The majority of us reacted and carried out actions in solidarity and support, to denounce and pressure the powers that be. In a show of basic decency and camaraderie, we halted the tour of the EZLN’s Sixth Commission and dedicated ourselves primarily to counterbalancing the campaign of slander and lies that the mass media was waging against the People’s Front in Defense of the Earth. Later, we began to focus our activities on raise funds for the prisoners and holding public actions to expose the truth behind what actually happened.

In contrast to the majority of the Other Campaign, a few organizations were only concerned and mobilized as long as their own militants were being held prisoner, or as long as the protests were garnering attention. When their own members were liberated and Atenco fell “out of style,” they dropped their demands for liberty and justice for the rest of the prisoners. A little further on, these organizations were the first to run and plant themselves as part of the camps staged in support of López Obrador in the Zócalo and Reforma sections of Mexico City. What they would not do for Atenco, they did for López Obrador… because he was “with the masses!”... well, ok, he was also in the spotlight.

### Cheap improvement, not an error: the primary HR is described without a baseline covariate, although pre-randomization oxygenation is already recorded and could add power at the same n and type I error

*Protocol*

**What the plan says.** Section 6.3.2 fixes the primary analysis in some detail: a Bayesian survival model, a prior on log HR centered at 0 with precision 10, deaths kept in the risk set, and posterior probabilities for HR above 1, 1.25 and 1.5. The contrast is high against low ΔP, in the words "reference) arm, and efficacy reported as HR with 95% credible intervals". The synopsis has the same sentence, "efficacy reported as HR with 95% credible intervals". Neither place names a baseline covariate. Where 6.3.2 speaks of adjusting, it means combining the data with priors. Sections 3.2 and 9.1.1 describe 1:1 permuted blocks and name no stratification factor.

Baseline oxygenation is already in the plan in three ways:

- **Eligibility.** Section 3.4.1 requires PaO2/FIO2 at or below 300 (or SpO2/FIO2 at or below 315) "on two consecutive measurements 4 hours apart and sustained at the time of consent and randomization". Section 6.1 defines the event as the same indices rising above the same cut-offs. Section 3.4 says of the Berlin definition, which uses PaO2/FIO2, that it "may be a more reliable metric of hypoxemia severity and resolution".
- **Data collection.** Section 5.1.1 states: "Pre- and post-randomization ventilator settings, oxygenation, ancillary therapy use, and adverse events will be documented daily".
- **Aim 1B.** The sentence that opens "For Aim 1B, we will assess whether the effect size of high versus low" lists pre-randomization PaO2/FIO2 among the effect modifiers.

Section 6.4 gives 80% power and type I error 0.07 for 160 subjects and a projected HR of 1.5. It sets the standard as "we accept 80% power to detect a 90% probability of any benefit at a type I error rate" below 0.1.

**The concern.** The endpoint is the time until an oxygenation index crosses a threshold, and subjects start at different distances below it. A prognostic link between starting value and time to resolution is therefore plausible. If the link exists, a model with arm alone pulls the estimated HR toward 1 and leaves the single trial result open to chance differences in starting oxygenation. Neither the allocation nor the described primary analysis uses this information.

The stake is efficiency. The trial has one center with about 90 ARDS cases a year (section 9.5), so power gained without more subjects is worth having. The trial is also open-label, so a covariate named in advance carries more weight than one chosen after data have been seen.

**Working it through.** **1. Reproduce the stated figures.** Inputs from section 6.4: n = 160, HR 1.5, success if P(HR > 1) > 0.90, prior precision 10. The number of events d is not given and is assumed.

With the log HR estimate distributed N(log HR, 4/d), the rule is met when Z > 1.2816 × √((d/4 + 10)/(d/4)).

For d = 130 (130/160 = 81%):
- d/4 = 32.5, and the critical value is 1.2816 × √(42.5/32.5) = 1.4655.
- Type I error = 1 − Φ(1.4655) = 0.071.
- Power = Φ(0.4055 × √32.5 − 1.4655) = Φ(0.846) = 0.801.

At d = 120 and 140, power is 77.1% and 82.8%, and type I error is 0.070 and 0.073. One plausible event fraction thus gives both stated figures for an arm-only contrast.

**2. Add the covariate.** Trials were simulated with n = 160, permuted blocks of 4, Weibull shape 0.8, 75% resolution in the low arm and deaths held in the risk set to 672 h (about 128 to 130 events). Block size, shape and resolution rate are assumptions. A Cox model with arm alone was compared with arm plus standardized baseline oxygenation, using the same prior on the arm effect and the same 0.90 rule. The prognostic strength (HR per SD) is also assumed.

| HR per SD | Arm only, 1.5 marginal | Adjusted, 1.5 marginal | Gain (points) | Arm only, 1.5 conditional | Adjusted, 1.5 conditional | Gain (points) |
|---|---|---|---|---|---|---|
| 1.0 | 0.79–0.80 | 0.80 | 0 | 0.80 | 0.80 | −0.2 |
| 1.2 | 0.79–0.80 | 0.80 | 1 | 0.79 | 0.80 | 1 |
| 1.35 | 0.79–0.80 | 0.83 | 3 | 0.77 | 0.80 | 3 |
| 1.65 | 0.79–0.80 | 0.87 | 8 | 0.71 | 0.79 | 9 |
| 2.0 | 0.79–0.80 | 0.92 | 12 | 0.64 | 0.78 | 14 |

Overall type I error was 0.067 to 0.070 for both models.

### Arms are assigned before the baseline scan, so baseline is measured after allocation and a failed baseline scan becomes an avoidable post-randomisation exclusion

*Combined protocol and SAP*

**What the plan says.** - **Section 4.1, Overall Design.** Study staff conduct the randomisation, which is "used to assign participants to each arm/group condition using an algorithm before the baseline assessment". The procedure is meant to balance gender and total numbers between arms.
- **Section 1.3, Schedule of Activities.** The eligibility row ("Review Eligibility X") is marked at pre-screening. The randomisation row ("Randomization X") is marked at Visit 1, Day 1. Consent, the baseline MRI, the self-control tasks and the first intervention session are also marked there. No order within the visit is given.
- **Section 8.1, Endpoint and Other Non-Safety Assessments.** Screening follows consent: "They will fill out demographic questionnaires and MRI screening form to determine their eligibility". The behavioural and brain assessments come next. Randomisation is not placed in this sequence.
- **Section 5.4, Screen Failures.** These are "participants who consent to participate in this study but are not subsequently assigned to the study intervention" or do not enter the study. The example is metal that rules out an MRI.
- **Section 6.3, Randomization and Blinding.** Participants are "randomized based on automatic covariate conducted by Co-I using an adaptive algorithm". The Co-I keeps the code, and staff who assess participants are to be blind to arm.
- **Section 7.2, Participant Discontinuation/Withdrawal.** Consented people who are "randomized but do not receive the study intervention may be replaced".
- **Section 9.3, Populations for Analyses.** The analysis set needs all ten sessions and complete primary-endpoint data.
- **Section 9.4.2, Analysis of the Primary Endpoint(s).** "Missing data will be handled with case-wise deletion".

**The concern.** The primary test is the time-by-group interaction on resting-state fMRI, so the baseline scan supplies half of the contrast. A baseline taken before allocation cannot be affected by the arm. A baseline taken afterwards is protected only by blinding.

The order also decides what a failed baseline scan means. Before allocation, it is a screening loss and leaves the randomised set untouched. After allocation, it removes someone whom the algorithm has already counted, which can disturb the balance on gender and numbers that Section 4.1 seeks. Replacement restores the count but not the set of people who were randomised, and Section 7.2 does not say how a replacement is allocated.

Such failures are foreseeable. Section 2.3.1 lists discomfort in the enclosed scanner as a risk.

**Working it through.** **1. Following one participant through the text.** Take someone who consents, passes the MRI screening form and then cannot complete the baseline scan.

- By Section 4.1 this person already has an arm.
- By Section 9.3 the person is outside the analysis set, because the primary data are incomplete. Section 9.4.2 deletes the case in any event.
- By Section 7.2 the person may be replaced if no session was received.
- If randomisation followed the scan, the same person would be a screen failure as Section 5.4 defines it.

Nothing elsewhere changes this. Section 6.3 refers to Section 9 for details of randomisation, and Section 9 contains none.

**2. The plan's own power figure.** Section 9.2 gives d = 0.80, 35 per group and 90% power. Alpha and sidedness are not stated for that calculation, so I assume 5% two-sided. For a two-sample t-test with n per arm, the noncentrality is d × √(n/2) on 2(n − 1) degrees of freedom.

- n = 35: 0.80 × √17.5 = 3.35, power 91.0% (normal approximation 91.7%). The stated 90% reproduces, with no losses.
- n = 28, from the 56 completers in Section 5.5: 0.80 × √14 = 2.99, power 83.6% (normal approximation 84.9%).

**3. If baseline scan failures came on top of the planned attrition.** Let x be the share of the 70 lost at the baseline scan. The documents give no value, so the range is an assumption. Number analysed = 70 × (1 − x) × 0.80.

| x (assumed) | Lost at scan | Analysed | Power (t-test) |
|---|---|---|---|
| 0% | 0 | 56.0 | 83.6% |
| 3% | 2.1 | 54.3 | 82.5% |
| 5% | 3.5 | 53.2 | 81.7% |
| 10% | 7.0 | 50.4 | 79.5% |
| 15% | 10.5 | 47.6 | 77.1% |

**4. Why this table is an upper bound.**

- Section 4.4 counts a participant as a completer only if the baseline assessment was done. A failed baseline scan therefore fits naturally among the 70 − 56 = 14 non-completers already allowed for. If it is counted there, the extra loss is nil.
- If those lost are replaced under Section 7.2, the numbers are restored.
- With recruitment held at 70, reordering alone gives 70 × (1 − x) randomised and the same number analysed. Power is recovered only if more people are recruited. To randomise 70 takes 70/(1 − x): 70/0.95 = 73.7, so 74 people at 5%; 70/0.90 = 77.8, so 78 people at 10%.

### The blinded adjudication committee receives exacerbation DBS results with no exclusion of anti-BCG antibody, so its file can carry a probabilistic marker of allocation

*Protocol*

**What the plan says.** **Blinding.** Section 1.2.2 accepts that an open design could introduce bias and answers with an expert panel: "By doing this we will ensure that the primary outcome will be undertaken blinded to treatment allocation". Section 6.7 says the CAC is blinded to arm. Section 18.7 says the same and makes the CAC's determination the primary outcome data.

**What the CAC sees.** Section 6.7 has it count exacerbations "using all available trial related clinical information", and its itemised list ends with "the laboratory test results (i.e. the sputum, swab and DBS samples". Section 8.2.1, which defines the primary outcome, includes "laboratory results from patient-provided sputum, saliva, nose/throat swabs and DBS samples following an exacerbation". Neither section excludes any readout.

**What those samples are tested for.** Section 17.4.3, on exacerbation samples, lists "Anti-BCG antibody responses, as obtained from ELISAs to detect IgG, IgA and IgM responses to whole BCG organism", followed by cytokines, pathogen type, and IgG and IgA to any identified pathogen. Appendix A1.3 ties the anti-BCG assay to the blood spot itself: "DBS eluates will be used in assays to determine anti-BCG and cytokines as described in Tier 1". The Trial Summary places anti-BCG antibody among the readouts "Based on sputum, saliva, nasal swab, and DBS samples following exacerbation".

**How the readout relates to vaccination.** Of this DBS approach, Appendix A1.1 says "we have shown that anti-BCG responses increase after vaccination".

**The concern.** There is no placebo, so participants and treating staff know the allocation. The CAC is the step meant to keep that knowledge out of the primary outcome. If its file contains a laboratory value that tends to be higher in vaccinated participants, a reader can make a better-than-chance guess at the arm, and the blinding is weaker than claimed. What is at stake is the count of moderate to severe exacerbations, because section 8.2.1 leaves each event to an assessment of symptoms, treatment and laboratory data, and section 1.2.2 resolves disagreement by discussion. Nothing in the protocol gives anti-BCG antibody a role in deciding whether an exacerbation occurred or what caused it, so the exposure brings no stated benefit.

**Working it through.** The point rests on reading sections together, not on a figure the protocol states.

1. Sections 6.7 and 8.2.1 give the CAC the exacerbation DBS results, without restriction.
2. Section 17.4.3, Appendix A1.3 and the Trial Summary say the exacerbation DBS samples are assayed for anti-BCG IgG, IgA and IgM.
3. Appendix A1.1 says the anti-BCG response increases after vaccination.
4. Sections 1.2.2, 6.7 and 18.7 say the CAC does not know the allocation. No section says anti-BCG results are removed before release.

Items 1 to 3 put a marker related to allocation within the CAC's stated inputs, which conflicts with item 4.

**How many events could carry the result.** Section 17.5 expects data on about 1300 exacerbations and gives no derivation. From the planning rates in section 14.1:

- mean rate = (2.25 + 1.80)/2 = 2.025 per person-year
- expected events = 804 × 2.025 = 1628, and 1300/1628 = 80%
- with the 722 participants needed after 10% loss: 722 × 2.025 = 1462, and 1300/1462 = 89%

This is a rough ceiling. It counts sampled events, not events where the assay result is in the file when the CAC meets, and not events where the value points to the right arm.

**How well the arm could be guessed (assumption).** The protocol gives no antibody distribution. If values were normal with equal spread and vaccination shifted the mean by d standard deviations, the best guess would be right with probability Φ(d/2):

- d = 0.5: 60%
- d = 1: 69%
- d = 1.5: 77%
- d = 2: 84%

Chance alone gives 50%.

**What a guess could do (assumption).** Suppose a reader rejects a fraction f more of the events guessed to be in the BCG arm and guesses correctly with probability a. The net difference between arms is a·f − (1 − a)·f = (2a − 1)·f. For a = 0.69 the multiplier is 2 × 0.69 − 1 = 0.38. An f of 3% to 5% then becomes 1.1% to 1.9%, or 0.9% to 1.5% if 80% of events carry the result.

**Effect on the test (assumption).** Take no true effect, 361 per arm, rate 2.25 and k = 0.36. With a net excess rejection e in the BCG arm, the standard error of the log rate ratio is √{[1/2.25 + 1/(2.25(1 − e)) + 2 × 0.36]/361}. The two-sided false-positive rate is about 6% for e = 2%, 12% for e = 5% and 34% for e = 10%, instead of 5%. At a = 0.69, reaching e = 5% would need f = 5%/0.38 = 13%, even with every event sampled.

Other organizations dedicated themselves to craftily taking advantage of the political moment and climate to try to force the Other Campaign to create alliances with those who were, and are still, always looking to those above. With the pretext that “we have to unite in the struggle to free the prisoners” they tried (by manipulating plenary assemblies) to impose accords that would tie the Other Campaign to the electoral calculus of organizations that were either openly or shamefacedly the color yellow.